Ammonia

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Template:Chembox header | Ammonia
Ammonia
Ammonia 3D representation
Template:Chembox header | General
Systematic name Ammonia
Azane (see text)
Trivial names Spirit of hartshorn
Nitrosil
Vaporole
Molecular formula NH3
Molar mass 17.03 g/mol
Appearance Colourless gas with
strong pungent odor
CAS number [7664-41-7]

Template:PubChemRow

Template:Chembox header | Properties
Density and phase .6813 g/L, gas
Solubility in water 54 g/100 ml
Melting point -78.27 °C (195.42 K)
Boiling point -33.49 °C (240.74 K)
Basicity (pKb) 4.75
Acidity (pKa) approx. 34
Template:Chembox header | Thermodynamic data
Std enthalpy of
formation
ΔfH°gas
-45.92 kJ/mol
Standard molar
entropy
S°gas
192.77 J·K−1·mol−1
Template:Chembox header | Hazards
EU classification Conc. dependent.
See text
R-phrases Conc. dependent
See text
S-phrases Template:S1/2, Template:S16, Template:S36/37/39,
Template:S45, Template:S61
NFPA 704 File:Nfpa h3.pngFile:Nfpa f1.pngFile:Nfpa r0.png
Template:Chembox header | Supplementary data page
Structure and
properties
n, εr, etc.
Thermodynamic
data
Phase behaviour
Solid, liquid, gas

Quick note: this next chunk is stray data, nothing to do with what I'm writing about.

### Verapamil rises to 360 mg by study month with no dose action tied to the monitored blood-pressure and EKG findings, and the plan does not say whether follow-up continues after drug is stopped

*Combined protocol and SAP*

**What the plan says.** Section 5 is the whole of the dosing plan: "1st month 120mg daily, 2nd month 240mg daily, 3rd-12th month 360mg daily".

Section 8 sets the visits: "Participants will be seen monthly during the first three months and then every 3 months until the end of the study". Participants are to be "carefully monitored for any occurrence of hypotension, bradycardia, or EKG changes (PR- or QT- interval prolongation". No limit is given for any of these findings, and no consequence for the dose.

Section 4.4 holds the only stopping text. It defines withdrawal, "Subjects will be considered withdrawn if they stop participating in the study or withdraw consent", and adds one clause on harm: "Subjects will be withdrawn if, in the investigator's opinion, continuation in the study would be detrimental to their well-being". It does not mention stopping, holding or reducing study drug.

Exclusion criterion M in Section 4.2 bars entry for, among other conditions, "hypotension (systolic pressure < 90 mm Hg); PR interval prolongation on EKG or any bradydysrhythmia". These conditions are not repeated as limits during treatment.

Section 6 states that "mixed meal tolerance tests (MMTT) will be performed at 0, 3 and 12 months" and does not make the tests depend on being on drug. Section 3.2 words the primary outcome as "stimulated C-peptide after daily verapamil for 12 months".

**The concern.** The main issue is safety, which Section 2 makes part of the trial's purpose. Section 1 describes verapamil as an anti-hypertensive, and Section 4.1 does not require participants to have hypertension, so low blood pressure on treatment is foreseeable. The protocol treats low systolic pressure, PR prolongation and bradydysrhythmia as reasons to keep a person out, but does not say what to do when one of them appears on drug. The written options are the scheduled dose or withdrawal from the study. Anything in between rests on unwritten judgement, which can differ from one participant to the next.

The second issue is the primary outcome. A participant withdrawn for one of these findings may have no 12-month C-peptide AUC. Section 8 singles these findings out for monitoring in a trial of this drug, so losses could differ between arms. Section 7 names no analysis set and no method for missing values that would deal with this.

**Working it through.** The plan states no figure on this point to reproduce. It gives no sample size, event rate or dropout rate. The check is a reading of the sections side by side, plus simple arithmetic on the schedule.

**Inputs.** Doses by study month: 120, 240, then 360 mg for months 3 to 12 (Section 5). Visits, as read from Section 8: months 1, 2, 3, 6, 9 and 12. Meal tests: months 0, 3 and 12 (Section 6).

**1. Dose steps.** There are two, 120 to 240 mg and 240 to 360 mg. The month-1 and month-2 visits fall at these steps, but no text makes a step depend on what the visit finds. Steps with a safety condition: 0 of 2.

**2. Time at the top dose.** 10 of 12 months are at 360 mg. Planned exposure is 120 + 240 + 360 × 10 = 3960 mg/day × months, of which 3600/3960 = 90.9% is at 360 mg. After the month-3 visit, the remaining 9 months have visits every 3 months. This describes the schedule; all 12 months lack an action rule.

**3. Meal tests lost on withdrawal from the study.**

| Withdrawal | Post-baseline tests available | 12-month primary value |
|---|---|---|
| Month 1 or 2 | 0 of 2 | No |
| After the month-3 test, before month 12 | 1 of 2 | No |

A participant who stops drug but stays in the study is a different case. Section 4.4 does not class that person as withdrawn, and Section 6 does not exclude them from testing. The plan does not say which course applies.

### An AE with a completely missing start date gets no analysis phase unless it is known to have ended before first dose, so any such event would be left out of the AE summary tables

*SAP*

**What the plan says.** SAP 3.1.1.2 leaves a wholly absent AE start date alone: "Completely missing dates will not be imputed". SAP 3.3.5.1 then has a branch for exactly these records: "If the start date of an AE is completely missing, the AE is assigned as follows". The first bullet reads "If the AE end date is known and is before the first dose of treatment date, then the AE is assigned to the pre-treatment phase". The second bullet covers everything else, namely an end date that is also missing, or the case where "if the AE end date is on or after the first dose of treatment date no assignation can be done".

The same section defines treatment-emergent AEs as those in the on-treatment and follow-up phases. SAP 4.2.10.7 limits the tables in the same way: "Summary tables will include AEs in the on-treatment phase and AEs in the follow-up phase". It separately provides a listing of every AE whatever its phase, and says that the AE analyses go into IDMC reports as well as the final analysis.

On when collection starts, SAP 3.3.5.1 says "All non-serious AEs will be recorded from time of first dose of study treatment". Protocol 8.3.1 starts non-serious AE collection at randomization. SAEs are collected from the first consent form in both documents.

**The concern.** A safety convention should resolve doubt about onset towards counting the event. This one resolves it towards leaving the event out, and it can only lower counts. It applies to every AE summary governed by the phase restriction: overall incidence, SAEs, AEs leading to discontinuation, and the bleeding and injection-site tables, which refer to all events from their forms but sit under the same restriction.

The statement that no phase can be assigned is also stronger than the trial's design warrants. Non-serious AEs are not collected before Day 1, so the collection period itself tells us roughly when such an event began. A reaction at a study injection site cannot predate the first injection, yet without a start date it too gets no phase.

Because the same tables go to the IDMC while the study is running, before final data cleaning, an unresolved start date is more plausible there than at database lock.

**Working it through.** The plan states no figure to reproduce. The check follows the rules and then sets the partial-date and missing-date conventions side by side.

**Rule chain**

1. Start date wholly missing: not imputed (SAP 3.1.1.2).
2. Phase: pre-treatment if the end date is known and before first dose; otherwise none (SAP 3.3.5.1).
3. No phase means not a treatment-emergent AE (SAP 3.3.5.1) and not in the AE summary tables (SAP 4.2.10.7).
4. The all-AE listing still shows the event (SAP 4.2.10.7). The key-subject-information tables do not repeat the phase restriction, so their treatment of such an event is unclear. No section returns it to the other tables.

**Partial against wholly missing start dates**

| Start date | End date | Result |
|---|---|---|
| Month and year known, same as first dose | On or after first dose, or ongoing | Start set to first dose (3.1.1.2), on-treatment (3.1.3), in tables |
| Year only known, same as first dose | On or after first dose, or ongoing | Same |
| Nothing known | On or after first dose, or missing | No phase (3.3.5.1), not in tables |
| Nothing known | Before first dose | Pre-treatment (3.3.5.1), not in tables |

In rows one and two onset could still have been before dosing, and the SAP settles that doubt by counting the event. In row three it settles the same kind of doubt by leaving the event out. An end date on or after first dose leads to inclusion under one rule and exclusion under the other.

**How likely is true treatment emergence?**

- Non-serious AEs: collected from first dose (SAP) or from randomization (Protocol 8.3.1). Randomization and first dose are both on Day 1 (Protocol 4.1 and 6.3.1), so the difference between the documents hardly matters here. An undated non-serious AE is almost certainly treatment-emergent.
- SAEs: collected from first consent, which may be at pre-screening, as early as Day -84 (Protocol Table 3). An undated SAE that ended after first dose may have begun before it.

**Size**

Spectral data UV, IR, NMR, MS
Regulatory data Flash point,
RTECS number, etc.
Template:Chembox header | Related compounds
Related Amines See Amine
Related Hydrides Phosphine
Arsine
Related compounds Hydrazine
Hydrazoic acid
Hydroxylamine
Chloramine
Template:Chembox header | Except where noted otherwise, data are given for
materials in their standard state (at 25 °C, 100 kPa)
Infobox disclaimer and references

Ammonia is a compound of nitrogen and hydrogen with the formula NH3. At standard temperature and pressure ammonia is a gas. It is toxic and corrosive to some materials, and has a characteristic pungent odor.

An ammonia molecule is not flat, but has the shape of a compressed tetrahedron known as a trigonal pyramid, as would be expected from VSEPR theory. This shape gives the molecule an overall dipole moment and makes it polar so that ammonia very readily dissolves in water. The nitrogen atom in the molecule has a lone electron pair, and ammonia acts as a base. In acidic or even neutral aqueous solutions, it can bond to a hydronium ion (H3O+), releasing a water molecule (H2O) to form the positively charged ammonium ion (NH4+), which has the shape of a regular tetrahedron. The degree to which ammonia forms the ammonium ion depends on the pH of the solution.